Twelfth Night

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Meet Servant, a character from William Shakespeare's play Twelfth Night. Servant plays a significant role in the intricate web of love and mistaken identity that unfolds in this comedic masterpiece.

Servant is a minor character in the play, but their actions have a major impact on the plot. They are a loyal and trustworthy servant who works for Lady Olivia, a wealthy and noblewoman. Servant's primary duty is to carry out Lady Olivia's orders and ensure that her household runs smoothly.

One of the most memorable moments involving Servant occurs in Act II, Scene II. In this scene, Servant is tasked with delivering a message from Lady Olivia to Viola, who is disguised as a man named Cesario. Unbeknownst to Servant, Viola/Cesario has fallen in love with Lady Olivia and is desperately trying to win her affections.

The Mistaken Delivery

Servant, being a dedicated servant, faithfully delivers the message to Viola/Cesario. However, due to a case of mistaken identity, Servant delivers the message to the wrong person. Instead of giving it to Viola/Cesario, they accidentally give it to Viola's twin brother, Sebastian, who is also in Illyria.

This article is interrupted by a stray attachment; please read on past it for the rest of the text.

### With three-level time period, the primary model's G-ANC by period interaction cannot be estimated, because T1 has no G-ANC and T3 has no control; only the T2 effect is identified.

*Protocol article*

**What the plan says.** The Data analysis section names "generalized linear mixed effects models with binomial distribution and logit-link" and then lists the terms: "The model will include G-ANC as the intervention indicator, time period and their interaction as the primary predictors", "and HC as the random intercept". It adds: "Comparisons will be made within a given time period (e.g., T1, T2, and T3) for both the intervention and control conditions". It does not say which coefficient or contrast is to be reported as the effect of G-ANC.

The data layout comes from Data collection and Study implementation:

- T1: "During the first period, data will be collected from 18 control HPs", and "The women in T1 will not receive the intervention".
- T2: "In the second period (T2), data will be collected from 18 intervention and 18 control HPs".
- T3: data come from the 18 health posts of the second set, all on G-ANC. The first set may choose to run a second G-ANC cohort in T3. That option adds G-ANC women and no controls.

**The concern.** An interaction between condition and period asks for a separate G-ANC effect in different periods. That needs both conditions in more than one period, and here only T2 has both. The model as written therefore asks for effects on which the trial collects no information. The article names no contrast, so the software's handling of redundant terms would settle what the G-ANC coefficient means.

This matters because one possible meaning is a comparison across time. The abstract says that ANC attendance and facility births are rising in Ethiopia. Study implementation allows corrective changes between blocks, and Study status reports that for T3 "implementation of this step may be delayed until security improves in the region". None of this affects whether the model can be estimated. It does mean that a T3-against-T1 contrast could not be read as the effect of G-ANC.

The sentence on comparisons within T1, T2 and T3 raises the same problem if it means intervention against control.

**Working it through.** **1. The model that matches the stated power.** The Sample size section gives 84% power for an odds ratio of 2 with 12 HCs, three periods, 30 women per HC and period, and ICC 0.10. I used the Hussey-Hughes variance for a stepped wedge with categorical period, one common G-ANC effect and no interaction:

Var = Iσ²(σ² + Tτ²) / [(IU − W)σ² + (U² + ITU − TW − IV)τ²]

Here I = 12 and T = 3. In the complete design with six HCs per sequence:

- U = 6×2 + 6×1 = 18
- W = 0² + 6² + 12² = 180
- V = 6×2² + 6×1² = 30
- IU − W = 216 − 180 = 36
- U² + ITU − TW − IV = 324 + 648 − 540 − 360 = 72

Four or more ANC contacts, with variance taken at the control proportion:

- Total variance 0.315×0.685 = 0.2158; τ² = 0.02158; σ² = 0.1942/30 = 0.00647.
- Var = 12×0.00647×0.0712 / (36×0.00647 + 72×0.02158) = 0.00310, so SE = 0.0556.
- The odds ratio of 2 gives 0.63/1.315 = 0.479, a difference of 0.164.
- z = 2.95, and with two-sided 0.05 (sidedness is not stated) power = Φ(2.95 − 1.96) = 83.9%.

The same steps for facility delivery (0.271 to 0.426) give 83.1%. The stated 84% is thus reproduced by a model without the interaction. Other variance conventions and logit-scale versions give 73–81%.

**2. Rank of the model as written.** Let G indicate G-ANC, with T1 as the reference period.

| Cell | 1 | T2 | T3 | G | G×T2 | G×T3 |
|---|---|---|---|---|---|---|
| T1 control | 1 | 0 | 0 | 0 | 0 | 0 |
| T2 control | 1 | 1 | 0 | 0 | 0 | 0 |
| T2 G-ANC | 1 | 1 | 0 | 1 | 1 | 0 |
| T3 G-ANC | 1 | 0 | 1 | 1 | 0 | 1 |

This mix-up sets off a chain of events that leads to even more confusion and comedic moments. Lady Olivia, thinking that Sebastian is Viola/Cesario, falls in love with him and promptly marries him later in the play. Meanwhile, Viola/Cesario is left bewildered by the sudden turn of events.

Servant, unaware of their mistake, continues to faithfully serve Lady Olivia throughout the play. They are a reliable and dutiful character, always ready to assist and carry out their mistress's wishes.

While Servant may not have a large number of lines or a central role, their actions are crucial in driving the plot forward. Without Servant's mistake in delivering the message, the comedic confusion and mistaken identities that make Twelfth Night so entertaining would not have occurred.

Overall, Servant is a minor character with a major impact in Twelfth Night. Their loyalty, reliability, and unwitting involvement in the mistaken identity subplot make them an essential part of the play's comedic charm.